In the crush of news about the Hacking Team attacks and the subsequent flurry of vulnerabilities, mainly affecting Adobe, there was one piece of critical information for Android users that many have overlooked.
Among the tricks and tools that we’ve discovered the Hacking Team has at their disposal is a particularly nasty piece of Android malware known as RCSAndroid or Remote Control System Android.
This particular piece of malware was sold by the company as a tool for monitoring targets. Unlike other malware, this particular malware was designed to be installed on a phone and never be discovered. It provides whoever installs it with complete, near-invisible control of the Android phone.
Unlike other malware for PCs or Android, this particular malware is optimized to be a true spying tool. Among the things that it does when installed included capturing information about what was on the Android device’s screen, collecting text and SMS messages, gathering email, taking photos. This malware is even optimized to tap phone conversations and turn on the built in microphone to record conversations.
Of course this particular malware was also designed to remain hidden once installed.
And it installs itself by using a thorough and effective combination of exploits and attacks against the Android device. It tries every means it can to get on to the device until it finds one that works.
It turns out that this threat has been around since 2012, but in July it took an important turn for two reasons.
First, with the disclosure of stolen documents from the Hacking Team attacks, researchers like ours were able to tear the malware apart and understand it better. Second, thanks to that new understanding, our researchers were able to confirm a way that the malware could be delivered by way of seemingly-legitimate apps downloaded from Google Play. While the malware itself wasn’t on Google play, other apps that would enable its later installation were. Google has addressed the situation and none of the enabling apps are available on Google Play anymore.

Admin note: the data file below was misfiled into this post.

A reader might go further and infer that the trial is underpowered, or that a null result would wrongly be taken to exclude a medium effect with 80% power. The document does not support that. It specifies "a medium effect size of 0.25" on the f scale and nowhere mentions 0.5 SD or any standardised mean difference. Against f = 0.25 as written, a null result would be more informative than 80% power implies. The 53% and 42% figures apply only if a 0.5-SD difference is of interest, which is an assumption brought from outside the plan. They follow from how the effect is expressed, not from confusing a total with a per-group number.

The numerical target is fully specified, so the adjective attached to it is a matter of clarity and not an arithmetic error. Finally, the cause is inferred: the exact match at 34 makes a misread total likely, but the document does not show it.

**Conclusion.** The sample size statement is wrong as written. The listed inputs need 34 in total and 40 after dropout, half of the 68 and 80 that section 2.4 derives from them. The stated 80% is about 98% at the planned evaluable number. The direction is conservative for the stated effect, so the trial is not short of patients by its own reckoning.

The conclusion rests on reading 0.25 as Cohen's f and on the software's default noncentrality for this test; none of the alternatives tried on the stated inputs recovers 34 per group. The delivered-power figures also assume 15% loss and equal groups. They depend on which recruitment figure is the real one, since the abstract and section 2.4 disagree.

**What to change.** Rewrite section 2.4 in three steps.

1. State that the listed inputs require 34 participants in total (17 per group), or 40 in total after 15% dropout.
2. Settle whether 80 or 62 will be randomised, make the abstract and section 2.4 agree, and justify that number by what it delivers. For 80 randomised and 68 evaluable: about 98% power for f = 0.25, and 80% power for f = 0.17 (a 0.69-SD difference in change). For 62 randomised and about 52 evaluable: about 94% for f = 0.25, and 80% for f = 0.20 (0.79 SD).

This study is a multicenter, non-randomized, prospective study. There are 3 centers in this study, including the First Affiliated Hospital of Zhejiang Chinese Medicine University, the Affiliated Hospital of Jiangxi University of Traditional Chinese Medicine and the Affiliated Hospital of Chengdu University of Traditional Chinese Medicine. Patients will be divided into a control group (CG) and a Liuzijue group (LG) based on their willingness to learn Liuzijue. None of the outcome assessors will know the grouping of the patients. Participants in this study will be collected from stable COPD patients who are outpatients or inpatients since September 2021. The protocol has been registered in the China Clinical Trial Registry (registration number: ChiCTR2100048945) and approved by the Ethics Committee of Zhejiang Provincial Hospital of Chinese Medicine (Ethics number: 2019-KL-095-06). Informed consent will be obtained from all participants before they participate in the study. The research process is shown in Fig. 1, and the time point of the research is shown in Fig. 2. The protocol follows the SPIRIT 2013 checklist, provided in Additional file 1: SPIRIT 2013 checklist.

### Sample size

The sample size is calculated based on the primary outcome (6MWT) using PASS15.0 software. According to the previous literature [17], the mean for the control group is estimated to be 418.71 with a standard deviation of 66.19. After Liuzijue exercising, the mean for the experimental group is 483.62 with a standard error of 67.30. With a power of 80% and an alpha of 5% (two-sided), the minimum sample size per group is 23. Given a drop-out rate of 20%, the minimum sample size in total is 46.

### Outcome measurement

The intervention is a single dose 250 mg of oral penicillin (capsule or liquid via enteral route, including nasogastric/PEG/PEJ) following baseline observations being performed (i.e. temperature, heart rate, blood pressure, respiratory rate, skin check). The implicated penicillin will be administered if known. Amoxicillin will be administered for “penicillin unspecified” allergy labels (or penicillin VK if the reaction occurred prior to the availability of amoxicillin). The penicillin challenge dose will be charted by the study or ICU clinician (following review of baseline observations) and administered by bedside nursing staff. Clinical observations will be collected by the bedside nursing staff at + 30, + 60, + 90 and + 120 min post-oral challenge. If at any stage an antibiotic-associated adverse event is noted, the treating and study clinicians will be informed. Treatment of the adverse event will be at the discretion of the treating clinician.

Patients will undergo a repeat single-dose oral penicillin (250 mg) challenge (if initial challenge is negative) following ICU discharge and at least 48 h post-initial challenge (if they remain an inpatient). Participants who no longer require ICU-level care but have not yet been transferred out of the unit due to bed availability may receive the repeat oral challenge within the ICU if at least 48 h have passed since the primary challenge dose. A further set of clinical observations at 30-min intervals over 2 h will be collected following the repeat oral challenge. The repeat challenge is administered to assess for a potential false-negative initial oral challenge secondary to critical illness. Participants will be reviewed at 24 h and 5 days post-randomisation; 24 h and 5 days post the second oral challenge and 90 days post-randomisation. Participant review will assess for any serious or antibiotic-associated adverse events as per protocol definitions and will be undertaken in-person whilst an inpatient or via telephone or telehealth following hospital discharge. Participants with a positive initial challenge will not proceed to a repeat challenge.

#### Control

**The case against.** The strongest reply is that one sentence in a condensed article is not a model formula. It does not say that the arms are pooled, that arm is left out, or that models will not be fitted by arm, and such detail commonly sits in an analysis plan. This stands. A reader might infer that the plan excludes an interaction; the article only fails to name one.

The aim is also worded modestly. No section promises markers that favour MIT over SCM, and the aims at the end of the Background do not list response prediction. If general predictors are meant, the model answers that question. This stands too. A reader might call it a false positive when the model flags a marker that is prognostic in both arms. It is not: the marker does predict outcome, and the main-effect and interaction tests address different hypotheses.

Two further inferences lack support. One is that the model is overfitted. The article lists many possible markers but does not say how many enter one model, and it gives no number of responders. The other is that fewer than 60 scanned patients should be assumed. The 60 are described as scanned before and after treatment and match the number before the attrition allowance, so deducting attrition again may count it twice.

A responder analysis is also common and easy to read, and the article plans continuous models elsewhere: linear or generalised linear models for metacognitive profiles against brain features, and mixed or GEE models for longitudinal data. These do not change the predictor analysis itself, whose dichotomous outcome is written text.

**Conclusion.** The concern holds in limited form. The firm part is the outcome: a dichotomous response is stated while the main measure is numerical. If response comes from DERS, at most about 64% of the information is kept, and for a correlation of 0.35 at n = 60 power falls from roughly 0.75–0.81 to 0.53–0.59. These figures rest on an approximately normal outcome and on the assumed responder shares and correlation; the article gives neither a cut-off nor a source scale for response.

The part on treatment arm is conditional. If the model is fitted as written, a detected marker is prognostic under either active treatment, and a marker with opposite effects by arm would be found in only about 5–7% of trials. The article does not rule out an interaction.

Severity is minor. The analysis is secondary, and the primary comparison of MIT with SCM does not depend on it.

As Android threats go, this was one of the most pernicious and sophisticated we’ve seen. Which isn’t surprising since it was designed for sale for use by private and nation-state intelligence organizations.
While most of us feel unlikely to be the target of sophisticated spying malware like this, now that the tools and tricks behind this malware are available to all, we can expect to see it used more widely by other malware writers. And the fact that this malware is able to be installed by apps that were on Google Play also underscores how dangerous the malware situation on Android can be. After all, we have noted how Android malware crossed the 5 million mark in March 2015.
If you use Android, this is another reminder that using security on Android should be as second nature as using security on Windows PCs. And our research has shown that our own Trend Micro Mobile Security & Antivirus app for Android would be effective in preventing RCSAndroid from successfully installing itself on Android devices.
If you’re concerned about this threat but aren’t currently using Trend Micro Mobile Security & Antivirus, you can go ahead and download it and run a manual virus scan as well as a manual privacy scan.
Unfortunately, this won’t be the last of these kinds of threats. The recent “Stagefright” scare also shows that Android malware and vulnerabilities are becoming more frequent, common and dangerous. So if you’re not running security on your Android device already, this is a good day to change that and better protect yourself moving forward.
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